Lost river that’s powering the Clerkenwell pub
The Sekforde uses underground watercourse to sustainably keep its beers chilled and its water hot
30 August, 2019 — By Emily Finch
Hadi Sarmadi and publican David Lonsdale
ONCE hailed for its healing qualities which saw hundreds flock to various wells in the hope of a miracle cure, the lost River Fleet has found a new course in life: cooling the beer served at a Grade II-listed Clerkenwell pub.
The owners of The Sekforde pub discovered that the underground river flowed beneath the basement of the extension they built next to the 180-year-old watering hole during works to convert the pub that re-opened in 2017.
Structural engineer Hadi Sarmadi, who trained at nearby City University, had the brief of creating a sustainable pub and decided to tap into the river that starts at Hampstead Heath and ends by joining the River Thames.
“The most important element of a pub is cooling because you require 24-hour cooling for beer and wine. But at the same time as refrigerators, you require heating for washing dishes and glasses. And for the cooling purpose we use the lost river,” he said.
Mr Sarmadi described how the pub in Sekforde Street uses heat exchangers to convert the heat it extracts from the river which flows under the pub’s kitchen.
The cooling system housed in a glass tank on the floor of the dining area
“The river is at 10 degrees, you extract energy from it, which is basically heat, and the water temperature gets to zero and it freezes and becomes a source of cooling for the beer.
“At the same time you are generating heat. What we produce we store in tanks,” he said.
The cooling system housed in a glass tank takes pride of place in the middle of the basement dining area floor. “We’re proud of what we’ve done here promoting sustainability. The council has come to see what we’ve done here because there’s a lot of potential to expand this throughout Islington,” he said.
Publican David Lonsdale said he’s saved around 80 per cent on bills thanks to the system. He said: “It has to be a religion for everyone to stop wasting energy and if we can do it in a building like this it can be done in most places.”
He added that although they don’t serve the river water to customers it was found to be pure enough to drink.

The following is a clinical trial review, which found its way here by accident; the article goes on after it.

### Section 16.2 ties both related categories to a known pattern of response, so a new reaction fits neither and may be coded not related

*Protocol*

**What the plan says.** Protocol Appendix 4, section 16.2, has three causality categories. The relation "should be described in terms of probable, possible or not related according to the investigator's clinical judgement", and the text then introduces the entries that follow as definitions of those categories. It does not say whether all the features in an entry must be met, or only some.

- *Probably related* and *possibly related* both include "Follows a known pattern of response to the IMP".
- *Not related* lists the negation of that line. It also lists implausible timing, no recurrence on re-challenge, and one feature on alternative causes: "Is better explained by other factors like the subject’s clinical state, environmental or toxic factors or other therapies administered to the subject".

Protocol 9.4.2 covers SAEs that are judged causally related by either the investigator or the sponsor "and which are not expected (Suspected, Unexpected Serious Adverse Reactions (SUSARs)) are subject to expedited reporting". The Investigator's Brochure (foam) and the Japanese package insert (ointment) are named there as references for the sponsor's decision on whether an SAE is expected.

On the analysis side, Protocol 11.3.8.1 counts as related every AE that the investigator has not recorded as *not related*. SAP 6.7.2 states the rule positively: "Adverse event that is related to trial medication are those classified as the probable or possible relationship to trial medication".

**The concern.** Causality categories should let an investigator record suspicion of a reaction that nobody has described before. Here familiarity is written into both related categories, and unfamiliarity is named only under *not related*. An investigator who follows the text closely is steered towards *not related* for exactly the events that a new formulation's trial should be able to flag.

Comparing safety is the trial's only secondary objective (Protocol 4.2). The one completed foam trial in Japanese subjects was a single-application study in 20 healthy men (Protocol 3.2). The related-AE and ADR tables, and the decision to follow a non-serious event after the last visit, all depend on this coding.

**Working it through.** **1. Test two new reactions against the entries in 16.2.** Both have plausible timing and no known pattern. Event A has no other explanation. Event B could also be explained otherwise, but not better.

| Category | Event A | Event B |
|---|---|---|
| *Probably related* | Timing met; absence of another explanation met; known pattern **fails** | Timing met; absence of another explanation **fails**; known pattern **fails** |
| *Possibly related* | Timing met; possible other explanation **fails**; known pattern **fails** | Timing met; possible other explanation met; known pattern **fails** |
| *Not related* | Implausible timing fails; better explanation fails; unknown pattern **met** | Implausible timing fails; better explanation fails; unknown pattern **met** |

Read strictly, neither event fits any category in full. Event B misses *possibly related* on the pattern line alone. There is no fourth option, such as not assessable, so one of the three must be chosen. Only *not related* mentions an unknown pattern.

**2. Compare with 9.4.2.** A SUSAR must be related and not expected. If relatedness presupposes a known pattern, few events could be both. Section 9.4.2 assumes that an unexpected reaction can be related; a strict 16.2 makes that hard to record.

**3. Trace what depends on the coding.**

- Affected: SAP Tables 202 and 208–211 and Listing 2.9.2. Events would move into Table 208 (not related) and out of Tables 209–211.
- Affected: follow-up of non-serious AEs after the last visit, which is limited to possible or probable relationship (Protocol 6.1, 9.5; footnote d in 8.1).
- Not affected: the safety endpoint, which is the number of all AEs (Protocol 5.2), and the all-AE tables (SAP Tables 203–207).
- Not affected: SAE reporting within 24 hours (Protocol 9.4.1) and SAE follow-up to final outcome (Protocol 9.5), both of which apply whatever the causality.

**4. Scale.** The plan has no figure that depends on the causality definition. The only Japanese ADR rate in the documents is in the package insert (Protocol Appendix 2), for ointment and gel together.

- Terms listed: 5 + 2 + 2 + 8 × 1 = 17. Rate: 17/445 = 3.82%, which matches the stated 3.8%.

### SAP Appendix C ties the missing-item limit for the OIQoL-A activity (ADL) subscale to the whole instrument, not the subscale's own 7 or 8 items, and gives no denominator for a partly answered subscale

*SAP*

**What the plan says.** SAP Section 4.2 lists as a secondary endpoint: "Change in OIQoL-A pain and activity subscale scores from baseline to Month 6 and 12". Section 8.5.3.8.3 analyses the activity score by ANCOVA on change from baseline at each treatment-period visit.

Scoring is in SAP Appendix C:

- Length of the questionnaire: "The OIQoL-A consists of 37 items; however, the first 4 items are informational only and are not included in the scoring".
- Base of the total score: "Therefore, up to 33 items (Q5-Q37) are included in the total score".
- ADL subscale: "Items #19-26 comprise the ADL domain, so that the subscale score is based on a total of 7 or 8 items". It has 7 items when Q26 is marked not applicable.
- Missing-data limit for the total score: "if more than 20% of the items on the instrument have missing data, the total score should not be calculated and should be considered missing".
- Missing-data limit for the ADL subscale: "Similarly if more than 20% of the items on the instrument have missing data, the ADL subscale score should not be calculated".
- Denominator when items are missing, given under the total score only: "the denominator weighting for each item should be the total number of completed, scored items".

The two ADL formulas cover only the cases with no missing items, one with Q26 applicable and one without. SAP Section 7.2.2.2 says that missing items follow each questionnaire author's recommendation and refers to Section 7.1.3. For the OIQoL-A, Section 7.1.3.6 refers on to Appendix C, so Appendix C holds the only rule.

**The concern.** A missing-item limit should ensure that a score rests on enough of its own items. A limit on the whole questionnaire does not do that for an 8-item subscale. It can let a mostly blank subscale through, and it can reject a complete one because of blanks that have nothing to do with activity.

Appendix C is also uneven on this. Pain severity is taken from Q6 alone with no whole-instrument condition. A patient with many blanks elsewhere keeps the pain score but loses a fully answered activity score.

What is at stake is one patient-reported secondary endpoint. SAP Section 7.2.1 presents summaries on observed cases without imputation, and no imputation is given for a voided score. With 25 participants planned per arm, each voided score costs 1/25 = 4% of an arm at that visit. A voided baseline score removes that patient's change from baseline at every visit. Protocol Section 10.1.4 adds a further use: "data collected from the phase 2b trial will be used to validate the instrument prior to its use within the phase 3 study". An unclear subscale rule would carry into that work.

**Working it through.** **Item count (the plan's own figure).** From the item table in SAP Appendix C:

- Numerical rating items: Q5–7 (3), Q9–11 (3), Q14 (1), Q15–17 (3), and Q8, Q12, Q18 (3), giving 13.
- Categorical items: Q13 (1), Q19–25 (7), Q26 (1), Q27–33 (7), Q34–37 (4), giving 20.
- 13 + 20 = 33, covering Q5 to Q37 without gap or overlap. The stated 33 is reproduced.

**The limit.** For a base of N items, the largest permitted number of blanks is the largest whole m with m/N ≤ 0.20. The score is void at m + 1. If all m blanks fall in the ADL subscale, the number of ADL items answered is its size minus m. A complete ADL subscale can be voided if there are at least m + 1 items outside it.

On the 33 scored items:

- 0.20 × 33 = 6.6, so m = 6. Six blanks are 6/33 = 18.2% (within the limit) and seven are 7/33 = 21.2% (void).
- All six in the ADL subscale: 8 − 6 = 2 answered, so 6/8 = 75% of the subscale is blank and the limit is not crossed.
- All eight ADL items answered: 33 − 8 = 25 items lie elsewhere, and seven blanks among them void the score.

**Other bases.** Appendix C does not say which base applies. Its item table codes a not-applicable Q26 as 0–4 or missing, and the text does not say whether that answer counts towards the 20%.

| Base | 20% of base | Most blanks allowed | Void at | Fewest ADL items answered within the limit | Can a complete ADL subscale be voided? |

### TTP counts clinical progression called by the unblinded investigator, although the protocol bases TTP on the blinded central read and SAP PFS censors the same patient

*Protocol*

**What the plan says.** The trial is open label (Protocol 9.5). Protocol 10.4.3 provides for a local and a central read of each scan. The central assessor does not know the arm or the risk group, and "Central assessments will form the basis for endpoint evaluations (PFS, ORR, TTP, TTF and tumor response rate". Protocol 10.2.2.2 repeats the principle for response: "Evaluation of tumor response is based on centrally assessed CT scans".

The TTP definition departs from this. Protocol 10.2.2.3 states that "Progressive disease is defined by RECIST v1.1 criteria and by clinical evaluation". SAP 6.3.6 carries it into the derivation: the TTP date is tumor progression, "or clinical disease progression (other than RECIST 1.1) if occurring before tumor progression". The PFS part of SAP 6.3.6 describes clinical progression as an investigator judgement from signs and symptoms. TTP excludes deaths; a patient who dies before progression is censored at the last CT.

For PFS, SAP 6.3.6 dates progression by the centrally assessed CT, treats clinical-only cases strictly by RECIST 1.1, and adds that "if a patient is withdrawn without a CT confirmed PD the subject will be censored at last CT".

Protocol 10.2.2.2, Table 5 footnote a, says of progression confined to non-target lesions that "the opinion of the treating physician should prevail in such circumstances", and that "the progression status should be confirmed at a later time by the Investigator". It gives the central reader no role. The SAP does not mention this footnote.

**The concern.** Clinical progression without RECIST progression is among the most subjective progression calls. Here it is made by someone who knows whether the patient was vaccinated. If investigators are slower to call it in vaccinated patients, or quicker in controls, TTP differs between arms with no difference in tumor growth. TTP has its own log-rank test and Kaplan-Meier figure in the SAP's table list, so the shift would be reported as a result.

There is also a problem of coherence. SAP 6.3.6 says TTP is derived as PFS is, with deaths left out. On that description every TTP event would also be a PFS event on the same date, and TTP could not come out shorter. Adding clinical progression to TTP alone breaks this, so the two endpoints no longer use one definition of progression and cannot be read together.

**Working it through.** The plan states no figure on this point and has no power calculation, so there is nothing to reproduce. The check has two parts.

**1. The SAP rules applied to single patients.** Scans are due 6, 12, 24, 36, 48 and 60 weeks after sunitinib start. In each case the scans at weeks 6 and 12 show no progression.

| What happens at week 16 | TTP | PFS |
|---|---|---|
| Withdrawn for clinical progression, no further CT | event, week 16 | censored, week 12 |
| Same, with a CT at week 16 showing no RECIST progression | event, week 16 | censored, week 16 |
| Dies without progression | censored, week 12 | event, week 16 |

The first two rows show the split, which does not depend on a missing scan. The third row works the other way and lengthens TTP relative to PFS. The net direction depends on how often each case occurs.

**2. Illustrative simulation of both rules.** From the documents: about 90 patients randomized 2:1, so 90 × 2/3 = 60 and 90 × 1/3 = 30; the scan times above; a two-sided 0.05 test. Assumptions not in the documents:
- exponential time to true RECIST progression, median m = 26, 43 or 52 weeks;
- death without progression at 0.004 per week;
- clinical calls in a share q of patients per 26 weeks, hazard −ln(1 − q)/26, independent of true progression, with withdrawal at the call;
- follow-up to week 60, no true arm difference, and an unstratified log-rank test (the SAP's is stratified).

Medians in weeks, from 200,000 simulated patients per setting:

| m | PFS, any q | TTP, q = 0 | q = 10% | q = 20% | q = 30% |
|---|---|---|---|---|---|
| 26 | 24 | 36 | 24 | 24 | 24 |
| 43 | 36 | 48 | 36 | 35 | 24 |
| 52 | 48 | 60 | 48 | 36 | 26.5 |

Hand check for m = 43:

The pub’s designs by Chris Dyson Architects even scooped up the prestigious RIBA London Award and Sustainability Award last year.
The River Fleet is the largest of London’s hidden rivers. Although it was once famous for its healing qualities it became more sewer-like and was encased and directed underground in the 18th century.
Publican: ‘Licensing conditions could end 180 years of history’
A PUBLICAN has warned that 180 years of history will be “boarded-up” if his bid to reverse a series of licensing conditions imposed on his pub by the Town Hall fails, writes Emily Finch.
Barrister David Lonsdale spent years redeveloping The Sekforde pub in Clerkenwell, which reopened to huge fanfare in late 2017 winning awards from the Campaign for Real Ale and Riba for its design.
But according to Mr Lonsdale, the pub has become a “victim of its own success” in the past year after the council’s noise pollution team applied for a licence review which led to 18 new conditions forced on the venue.
The Fleet River (Ditch) in London, 1844
These include limiting the number of customers standing outside to 20 people at a time and keeping the majority of doors and windows of the building closed after 8pm.
Pub-goers will also not be able to stand outside the venue in Sekforde Street but will have to stand to the side of the pub. Mr Lonsdale fought these conditions at Highbury Corner Magistrates’ Court earlier this month with a decision expected next month.
“If the conditions stay as they are I will have to close the pub and board it up,” he said.
“I can’t afford to have a business that is a hobby and it has to cover its costs and I won’t be able to cover costs unless there are more than 20 people outside having a drink on a summer’s evening. That’s how people drink in Clerkenwell.”
He warned that the new restrictions will drive his customers to other pubs in the area.
“One window open is not sufficient ventilation because it gets incredibly hot. The building is listed and we cannot install air conditioning. The road where the council have told us to direct people to stand has no sun and is not nearly as attractive. People want to stand outside and enjoy the beautiful street and the pub,” he said.
The council’s noise pollution team received just under 90 noise complaints over six months from residents living near the pub over noise and anti-social behaviour which prompted the review.
A council sub-committee chaired by Councillor Nick Wayne, which decided on the new conditions last November, “considered that restricting the numbers of people outside to 20 after 8pm would achieve a balance between the commercial interests of the licensee and the impact on residents”.